American actor and director best known for his role as Arthur Fonzarelli in the 1970s American sitcom Happy Days.
Henry Winkler attended P.S. 87 on W. 78th Street and then graduated from McBurney School in 1963, both of which were located in Manhattan’s Upper West Side neighborhood.
After working in theater and getting fired from a play in Washington, he moved to New York City and supported himself by appearing in television commercials, one year doing over 30. He was able to support himself with the commercial work so he could do theater for free at Manhattan Theater Club.
For the character Arthur Fonzarelli, Happy Days director/producer Garry Marshall originally had in mind a completely opposite physical appearance, seeking to cast a hunky, blonde, Italian model-type male in the role, intended as a stupid foil to the real star, Ron Howard. However, when Winkler, a Yale School of Drama graduate, interpreted the role in auditions, Marshall immediately snapped him up.
During his decade on Happy Days, Henry also starred in a number of movies, including The Lords of Flatbush (1974), playing a troubled Vietnam veteran in Heroes (1977), The One and Only (1978), An American Christmas Carol (TV movie, 1979) and a morgue attendant in Night Shift (1982), which was directed by Happy Days co-star Ron Howard.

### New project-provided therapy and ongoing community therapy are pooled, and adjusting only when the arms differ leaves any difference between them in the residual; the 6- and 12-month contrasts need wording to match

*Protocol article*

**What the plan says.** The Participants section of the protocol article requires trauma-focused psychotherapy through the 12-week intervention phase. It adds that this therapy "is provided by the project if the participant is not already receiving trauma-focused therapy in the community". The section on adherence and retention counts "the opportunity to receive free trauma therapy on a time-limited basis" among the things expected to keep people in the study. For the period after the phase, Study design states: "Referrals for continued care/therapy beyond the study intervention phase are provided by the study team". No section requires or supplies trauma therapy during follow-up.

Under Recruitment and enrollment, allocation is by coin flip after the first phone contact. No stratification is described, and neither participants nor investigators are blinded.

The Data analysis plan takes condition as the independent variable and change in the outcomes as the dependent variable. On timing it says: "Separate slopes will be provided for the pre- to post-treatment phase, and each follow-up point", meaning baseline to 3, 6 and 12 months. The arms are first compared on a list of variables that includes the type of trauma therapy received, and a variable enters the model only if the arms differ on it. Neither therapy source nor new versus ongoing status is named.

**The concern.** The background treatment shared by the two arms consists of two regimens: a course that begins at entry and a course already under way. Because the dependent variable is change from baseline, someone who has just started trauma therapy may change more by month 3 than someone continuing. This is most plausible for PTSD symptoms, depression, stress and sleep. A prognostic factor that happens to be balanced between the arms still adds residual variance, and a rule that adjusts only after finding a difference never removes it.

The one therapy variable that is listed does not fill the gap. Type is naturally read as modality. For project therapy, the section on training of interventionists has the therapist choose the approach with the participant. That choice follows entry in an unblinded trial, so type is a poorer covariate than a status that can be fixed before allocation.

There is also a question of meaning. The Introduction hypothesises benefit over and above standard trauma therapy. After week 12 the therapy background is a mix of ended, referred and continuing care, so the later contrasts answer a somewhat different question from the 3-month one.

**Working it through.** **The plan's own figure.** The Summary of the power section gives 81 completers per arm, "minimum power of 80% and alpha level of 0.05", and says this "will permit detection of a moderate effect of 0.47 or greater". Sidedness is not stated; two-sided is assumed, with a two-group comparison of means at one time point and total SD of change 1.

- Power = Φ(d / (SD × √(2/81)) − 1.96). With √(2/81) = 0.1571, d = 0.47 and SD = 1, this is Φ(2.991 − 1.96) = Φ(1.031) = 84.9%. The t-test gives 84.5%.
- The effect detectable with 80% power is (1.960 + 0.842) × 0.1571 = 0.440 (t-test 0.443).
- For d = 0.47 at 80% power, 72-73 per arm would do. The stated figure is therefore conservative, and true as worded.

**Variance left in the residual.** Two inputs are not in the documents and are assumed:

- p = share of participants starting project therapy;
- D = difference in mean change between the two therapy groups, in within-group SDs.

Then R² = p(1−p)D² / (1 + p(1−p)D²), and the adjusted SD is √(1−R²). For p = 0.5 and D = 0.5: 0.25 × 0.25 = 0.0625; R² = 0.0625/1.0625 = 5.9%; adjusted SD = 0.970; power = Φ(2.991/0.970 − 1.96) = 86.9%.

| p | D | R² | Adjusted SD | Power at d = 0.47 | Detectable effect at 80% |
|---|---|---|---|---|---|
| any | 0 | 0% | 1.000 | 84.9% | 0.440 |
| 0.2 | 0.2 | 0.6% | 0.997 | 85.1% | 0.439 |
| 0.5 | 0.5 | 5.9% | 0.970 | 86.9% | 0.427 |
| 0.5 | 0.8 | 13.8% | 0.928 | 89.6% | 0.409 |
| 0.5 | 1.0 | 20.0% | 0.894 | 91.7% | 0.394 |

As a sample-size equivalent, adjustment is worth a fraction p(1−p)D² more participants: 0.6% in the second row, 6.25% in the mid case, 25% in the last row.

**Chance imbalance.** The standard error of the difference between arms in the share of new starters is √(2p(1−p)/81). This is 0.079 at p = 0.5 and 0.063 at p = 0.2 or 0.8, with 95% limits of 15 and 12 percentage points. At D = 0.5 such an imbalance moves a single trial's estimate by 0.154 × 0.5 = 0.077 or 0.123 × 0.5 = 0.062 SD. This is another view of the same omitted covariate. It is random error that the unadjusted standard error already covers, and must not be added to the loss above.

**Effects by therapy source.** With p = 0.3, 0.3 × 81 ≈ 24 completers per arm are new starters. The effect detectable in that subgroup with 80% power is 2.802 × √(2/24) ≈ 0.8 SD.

Henry Winkler was the narrator and executive producer of Who Are the DeBolts? And Where Did They Get Nineteen Kids?, a documentary film about Dorothy and Bob DeBolt, an American couple who have adopted 14 children. The film won an Academy Award for Best Feature-length Documentary in 1978.
In 1996, Henry’s scene-stealing, uncredited role in Scream (as foul-mouthed high school principal Arthur Himbry) thrust his onscreen career back into the mainstream. Shortly afterwards, Adam Sandler asked him to appear in The Waterboy (1998).
Winkler has guest-starred on television series such as Numb3rs, The Bob Newhart Show, South Park, The Practice, The Drew Carey Show, The Simpsons, Law & Order: Special Victims Unit, Third Watch, Arrested Development, Crossing Jordan, Family Guy, King of the Hill and Kick Buttowski: Suburban Daredevil.
Since 2003, Winkler has collaborated with Lin Oliver on a series of children’s books about a 4th grade boy, Hank Zipzer, who, like Henry, is dyslexic.